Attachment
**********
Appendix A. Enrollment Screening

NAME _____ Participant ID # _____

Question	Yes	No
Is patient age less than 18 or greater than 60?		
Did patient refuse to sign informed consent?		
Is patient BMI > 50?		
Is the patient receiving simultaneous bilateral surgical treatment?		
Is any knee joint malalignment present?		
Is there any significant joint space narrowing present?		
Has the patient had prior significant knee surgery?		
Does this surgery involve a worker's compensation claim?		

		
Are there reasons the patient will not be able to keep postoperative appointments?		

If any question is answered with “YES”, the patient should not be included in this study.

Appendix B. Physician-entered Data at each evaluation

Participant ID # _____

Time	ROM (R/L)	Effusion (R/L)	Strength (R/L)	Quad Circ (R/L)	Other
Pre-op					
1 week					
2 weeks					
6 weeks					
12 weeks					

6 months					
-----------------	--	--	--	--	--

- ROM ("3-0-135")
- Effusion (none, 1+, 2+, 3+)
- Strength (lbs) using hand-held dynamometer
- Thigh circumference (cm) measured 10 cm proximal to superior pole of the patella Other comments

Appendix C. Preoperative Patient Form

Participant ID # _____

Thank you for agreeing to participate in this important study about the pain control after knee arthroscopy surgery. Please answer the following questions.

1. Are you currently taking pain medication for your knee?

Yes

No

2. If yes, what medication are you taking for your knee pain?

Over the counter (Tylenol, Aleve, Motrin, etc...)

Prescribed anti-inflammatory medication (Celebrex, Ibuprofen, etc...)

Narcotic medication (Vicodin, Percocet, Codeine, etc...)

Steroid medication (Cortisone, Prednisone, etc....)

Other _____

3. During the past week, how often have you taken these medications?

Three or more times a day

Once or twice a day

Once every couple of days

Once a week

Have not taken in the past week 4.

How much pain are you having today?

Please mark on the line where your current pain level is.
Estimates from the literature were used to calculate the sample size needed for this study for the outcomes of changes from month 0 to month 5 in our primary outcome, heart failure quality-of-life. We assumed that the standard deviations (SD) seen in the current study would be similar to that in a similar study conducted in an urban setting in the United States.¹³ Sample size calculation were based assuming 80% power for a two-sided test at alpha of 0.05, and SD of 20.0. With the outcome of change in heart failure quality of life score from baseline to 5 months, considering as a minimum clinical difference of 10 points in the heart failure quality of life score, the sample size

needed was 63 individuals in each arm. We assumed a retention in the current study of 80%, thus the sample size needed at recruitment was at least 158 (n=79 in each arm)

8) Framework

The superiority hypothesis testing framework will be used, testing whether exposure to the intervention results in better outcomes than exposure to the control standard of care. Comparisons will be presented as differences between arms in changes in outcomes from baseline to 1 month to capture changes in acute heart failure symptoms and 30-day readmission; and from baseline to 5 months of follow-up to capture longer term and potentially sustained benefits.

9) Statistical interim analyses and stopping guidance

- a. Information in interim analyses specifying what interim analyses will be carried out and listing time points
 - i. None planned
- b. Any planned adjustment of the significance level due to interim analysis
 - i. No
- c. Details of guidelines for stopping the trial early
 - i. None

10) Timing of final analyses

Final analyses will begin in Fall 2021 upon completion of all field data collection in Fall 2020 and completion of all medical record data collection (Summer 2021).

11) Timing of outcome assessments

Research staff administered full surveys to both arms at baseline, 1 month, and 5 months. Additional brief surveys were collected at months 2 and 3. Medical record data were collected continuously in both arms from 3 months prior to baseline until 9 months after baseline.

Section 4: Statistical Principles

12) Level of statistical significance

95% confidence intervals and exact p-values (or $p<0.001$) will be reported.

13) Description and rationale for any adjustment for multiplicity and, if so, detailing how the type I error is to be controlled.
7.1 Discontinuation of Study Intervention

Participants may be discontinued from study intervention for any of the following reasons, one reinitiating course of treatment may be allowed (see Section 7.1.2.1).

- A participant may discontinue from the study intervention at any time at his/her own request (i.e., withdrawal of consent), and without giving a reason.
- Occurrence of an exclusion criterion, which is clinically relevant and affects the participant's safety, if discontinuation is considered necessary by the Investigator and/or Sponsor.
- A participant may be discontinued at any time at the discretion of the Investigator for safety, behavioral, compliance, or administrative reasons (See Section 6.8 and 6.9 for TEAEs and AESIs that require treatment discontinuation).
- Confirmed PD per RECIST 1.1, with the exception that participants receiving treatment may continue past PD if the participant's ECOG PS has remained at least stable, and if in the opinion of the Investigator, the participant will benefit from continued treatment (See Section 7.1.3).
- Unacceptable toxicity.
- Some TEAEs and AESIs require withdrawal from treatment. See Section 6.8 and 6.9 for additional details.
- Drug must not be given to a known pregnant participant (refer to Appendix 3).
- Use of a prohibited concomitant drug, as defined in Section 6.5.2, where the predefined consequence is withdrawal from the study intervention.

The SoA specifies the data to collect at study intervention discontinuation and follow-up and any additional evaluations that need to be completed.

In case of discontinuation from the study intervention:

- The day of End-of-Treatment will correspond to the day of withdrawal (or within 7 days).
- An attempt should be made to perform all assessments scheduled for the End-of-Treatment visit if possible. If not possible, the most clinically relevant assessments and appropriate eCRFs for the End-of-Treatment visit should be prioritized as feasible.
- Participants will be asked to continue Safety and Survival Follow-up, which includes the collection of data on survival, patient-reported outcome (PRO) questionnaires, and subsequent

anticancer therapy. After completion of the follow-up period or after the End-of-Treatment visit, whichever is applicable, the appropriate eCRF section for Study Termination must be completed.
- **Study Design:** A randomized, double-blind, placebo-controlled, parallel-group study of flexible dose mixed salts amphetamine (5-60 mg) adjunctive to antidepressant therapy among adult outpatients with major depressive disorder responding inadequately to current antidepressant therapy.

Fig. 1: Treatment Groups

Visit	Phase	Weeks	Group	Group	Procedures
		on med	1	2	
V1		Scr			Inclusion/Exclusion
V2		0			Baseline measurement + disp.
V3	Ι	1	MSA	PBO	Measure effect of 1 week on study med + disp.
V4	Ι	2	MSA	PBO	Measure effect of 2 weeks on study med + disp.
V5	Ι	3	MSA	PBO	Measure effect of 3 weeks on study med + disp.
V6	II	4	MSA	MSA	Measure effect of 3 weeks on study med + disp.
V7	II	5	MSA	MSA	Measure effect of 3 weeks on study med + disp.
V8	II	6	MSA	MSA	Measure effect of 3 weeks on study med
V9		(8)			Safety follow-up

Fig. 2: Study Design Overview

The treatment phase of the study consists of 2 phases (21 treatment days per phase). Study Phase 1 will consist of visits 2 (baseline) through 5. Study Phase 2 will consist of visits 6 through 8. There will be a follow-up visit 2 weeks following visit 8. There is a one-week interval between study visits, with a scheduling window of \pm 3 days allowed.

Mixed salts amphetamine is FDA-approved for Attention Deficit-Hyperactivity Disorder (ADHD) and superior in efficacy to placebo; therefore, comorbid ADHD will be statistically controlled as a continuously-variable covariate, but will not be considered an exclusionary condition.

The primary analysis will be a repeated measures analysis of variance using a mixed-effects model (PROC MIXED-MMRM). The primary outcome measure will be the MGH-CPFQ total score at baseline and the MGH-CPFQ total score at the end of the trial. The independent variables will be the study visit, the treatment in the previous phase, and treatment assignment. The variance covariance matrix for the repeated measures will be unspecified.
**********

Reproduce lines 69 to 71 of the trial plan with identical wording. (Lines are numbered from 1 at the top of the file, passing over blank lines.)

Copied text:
- A participant may discontinue from the study intervention at any time at his/her own request (i.e., withdrawal of consent), and without giving a reason.
- Occurrence of an exclusion criterion, which is clinically relevant and affects the participant's safety, if discontinuation is considered necessary by the Investigator and/or Sponsor.
- A participant may be discontinued at any time at the discretion of the Investigator for safety, behavioral, compliance, or administrative reasons (See Section 6.8 and 6.9 for TEAEs and AESIs that require treatment discontinuation).